Monday, June 28, 2010

The Poison Pill Jamie Dimon is Brewing in His Executive Suite

Simon Johnson is best when he is decoding the machinations of the banking elite. And, he sure has sniffed out what Jamie "President Obama's Favorite Banker" Dimon is up to. Johnson writes:

While the financial reform negotiation process grinds to its meaningless conclusion, the real action lies elsewhere – in Jamie Dimon’s executive suite.

Dimon, the head of JP Morgan Chase, is apparently seeking to (a) become more global, (b) move further into emerging markets, and (c) become more like Citigroup.

This is terrific corporate strategy – and very dangerous for the rest of us.
Jamie Dimon clearly wants to become too big to fail, too interconnected to fail, and – above all – too global to fail.

He knows that the reform package will, among other (very small) things, create a resolution authority that will give the government more power – in principle – vis-à-vis failing financial institutions in the future.  This is a central part of Tim Geithner’s vision for financial stability.

But Mr. Dimon also knows – as a board member of the NY Fed and sometime White House/Treasury confidante – that a US resolution authority will do precisely nothing to make it easier to handle the failure of a large global bank, e.g., Citigroup, doing business in over 100 countries.

The reason global megabanks will get bailouts in the future is simple – policymakers will fear the chaos that would ensue when competing bankruptcy claims swarm over a defaulted institution, much as happened for Lehman (e.g., in London) in September 2008.

Mr. Dimon and his colleagues – who include some top former global regulators – are also well aware that the G20 (and everyone else) will not make any serious push towards creating a cross-border resolution mechanism.

The best way to signal to creditors that they will be protected in all potential future crises is to make JP Morgan bigger and more global.  This will lower the funding costs for the organization and in turn make this global expansion more profitable when times are good – and when times are bad, there will be government support.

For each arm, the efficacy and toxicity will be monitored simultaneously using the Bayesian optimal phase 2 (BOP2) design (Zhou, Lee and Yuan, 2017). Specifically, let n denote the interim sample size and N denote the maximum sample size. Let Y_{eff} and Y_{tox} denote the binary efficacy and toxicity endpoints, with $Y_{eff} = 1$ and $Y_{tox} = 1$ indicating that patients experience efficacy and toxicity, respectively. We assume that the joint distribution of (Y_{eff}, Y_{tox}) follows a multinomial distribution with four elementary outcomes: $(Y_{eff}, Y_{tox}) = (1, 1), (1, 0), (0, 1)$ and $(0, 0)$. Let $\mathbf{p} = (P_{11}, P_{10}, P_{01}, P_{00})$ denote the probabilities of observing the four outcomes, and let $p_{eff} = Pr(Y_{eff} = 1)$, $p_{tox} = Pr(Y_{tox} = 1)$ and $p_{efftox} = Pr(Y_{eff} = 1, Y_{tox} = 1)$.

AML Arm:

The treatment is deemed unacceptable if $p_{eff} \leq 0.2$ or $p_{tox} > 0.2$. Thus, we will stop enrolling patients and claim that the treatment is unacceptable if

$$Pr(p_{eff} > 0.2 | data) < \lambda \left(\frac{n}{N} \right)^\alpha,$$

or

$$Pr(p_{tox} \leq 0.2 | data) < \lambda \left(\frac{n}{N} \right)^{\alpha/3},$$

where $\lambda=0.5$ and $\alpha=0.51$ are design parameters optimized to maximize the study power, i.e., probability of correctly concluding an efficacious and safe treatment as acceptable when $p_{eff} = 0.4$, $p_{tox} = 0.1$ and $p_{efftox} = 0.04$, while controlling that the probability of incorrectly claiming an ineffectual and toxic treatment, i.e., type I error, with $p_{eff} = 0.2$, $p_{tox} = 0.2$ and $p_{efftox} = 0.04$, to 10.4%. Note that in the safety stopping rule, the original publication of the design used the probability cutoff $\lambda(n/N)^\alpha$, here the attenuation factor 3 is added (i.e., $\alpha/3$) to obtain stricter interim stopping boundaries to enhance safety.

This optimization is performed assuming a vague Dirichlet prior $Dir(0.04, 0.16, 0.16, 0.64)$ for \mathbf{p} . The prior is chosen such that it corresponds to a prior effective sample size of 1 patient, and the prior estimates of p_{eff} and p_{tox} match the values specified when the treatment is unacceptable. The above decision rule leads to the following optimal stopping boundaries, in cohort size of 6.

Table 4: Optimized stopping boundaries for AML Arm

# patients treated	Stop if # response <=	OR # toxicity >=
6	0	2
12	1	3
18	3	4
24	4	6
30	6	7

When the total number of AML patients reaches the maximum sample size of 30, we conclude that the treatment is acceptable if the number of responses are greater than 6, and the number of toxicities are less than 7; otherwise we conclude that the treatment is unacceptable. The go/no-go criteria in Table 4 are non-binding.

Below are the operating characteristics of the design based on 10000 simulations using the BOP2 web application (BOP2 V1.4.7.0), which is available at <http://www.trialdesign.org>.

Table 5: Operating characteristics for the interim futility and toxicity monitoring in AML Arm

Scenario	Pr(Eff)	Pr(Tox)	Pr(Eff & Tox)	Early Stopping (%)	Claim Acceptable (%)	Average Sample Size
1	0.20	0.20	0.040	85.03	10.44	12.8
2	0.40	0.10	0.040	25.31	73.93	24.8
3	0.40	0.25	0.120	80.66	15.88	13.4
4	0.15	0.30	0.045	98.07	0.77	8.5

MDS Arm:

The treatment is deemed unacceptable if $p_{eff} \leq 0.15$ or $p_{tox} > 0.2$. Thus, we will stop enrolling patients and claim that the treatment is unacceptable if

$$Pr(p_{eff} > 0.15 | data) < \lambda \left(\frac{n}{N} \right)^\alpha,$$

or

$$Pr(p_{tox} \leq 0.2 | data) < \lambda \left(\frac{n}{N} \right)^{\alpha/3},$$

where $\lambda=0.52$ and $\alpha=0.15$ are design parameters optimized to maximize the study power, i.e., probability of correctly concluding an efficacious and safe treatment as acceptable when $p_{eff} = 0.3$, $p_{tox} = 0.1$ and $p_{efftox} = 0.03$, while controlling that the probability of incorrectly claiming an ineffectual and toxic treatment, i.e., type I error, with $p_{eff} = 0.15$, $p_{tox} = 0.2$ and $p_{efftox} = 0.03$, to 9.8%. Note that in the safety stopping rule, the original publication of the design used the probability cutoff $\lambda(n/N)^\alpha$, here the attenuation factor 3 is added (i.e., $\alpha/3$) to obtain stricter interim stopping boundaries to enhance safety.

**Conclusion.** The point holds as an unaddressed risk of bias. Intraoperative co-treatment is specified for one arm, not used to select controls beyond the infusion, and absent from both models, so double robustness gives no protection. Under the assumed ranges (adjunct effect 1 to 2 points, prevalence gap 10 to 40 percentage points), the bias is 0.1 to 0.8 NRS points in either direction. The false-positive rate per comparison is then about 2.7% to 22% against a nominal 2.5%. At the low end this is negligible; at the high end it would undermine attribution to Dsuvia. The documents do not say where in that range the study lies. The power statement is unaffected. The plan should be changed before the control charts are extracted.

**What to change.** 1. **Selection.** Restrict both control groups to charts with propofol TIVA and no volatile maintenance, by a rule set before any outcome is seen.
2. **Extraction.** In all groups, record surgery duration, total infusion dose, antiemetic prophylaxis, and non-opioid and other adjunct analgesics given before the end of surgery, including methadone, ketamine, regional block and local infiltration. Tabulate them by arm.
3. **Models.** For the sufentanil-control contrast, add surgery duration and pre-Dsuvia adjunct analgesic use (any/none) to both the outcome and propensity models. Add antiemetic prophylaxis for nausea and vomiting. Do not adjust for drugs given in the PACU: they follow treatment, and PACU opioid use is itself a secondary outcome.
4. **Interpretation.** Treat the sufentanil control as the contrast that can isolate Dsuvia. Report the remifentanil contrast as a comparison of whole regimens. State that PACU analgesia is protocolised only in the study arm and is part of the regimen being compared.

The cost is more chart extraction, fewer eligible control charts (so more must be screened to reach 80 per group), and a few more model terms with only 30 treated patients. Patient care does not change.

In effect, Mr. Dimon is constructing a “poison pill” against takeover by the government.  This is so simple, so brilliant, and so dangerous that it should take your breath away.
What Dimon is also doing is setting up a corporate version of what some individuals are doing on a personal level, i.e., the multi-flag lifestyle.

On a personal level the multi-flag lifestyle is about living in one country, working in another country and being a citizen of a third. This concept was made most famous by Harry Schultz and his PT (Permanent Traveler) concept. With a multi-flag lifestyle, if authorities question you in a given country you are just "passing through".

Jamie is setting up JPMorganChase to be something of the same on a corporate level. If regulations are particularly onerous for a given type of banking operation, in a given country, Jamie can, for example, tell onerous country X, "Oh we don't do those kinds of operations in your great country x, we only do them in country y."

Jamie will have regulators around the globe so tied up in irrelevant minutiae that he will be free to do whatever he damn well pleases. He's not the President's favorite banker by accident, the man is slick.

1 comment:

  1. This is an old strategy and is well expressed by a cliche about bankers: Borrow a little from the bank and the bank owns you, borrow a lot from the bank and you own the bank.

    Dimon is "borrowing" a lot from the govt...